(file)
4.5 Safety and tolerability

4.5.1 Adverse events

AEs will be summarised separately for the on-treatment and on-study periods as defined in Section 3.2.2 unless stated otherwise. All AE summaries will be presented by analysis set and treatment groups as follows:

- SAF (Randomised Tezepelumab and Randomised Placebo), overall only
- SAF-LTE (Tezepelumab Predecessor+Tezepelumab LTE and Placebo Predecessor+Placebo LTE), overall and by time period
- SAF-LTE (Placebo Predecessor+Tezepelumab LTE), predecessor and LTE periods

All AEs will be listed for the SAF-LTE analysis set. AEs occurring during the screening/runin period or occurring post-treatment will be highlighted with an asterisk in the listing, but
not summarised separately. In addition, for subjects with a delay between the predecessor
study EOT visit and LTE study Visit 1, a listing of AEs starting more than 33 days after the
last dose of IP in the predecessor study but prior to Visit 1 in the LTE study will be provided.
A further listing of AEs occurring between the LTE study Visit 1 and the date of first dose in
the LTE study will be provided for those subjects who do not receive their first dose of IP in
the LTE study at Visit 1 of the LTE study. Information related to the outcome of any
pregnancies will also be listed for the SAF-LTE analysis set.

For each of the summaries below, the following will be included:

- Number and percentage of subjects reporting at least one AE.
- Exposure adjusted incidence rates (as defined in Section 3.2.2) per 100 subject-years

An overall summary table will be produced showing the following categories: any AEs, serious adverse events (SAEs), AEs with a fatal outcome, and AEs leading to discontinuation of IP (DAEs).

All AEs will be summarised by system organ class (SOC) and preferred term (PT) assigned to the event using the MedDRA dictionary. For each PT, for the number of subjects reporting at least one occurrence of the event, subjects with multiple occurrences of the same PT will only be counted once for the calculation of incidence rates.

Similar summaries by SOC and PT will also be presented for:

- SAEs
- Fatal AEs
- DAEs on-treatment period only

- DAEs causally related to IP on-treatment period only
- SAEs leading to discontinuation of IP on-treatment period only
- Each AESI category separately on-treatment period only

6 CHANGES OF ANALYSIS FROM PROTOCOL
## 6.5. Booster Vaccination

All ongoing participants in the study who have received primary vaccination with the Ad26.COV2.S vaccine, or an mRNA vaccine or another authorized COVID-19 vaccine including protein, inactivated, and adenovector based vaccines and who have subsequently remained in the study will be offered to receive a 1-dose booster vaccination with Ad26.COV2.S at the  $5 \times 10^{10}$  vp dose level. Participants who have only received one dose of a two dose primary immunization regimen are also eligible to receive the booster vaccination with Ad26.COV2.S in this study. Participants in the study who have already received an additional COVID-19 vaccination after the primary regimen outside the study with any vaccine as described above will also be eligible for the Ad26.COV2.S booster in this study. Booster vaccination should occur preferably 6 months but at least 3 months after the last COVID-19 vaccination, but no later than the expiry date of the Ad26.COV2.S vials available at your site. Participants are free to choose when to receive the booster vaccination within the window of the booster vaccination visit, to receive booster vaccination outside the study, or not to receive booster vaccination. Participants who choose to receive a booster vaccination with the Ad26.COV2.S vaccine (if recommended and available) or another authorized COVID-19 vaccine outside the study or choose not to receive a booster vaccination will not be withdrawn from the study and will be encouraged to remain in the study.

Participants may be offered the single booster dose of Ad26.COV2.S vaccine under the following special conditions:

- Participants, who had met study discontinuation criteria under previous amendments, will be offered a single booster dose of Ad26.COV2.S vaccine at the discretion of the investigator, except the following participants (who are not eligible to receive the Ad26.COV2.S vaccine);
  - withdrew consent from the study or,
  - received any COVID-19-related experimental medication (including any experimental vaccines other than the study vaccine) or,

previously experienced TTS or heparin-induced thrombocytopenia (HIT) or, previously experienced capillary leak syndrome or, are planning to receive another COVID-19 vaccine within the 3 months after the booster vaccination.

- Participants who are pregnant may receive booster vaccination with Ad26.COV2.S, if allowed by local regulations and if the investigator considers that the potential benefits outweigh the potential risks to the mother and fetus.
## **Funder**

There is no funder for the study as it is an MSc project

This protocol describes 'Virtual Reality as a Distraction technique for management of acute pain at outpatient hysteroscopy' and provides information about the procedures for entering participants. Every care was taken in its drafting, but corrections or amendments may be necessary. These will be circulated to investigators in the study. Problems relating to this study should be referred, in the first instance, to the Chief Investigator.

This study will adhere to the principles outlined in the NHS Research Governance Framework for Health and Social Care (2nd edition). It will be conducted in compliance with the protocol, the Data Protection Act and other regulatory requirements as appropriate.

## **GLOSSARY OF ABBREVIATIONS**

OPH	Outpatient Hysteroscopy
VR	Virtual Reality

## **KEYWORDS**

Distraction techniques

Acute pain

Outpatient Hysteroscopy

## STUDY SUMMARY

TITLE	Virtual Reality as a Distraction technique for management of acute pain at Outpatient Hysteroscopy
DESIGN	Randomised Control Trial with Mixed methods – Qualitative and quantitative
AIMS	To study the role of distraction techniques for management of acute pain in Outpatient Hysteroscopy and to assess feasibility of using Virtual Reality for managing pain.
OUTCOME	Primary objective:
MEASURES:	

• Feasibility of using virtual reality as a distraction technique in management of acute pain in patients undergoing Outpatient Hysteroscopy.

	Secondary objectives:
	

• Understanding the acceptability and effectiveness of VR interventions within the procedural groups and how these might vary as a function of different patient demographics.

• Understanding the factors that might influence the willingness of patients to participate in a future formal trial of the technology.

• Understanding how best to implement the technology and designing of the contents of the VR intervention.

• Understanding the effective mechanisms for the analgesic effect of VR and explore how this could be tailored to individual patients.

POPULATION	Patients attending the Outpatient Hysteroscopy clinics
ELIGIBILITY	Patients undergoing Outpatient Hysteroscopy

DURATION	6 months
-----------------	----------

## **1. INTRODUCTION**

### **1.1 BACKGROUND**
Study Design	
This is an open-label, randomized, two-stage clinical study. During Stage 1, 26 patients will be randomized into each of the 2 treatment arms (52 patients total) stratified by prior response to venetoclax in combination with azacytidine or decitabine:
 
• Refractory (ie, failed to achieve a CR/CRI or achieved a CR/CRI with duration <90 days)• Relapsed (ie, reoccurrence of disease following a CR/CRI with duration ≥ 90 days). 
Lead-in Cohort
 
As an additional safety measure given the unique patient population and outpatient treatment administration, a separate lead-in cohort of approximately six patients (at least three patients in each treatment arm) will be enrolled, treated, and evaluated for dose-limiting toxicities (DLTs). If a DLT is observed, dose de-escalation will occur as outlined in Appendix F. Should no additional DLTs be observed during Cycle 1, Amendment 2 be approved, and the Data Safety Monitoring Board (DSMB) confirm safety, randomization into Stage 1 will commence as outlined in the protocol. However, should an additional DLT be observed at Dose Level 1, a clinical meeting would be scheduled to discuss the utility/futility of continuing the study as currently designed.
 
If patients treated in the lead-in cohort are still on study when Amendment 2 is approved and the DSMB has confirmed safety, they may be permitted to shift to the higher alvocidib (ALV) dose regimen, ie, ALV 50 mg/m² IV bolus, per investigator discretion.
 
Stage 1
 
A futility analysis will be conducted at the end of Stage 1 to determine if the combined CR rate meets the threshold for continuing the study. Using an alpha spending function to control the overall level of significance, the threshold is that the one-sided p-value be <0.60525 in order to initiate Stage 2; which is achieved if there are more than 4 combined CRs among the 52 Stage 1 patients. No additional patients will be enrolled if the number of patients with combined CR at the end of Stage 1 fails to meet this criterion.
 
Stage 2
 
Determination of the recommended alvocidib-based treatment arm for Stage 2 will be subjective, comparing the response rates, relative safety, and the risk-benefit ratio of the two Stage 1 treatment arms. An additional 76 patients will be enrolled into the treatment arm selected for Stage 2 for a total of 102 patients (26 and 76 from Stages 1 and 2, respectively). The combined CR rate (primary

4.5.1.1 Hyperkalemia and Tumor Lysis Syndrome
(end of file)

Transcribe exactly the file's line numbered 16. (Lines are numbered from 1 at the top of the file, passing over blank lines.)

- Number and percentage of subjects reporting at least one AE.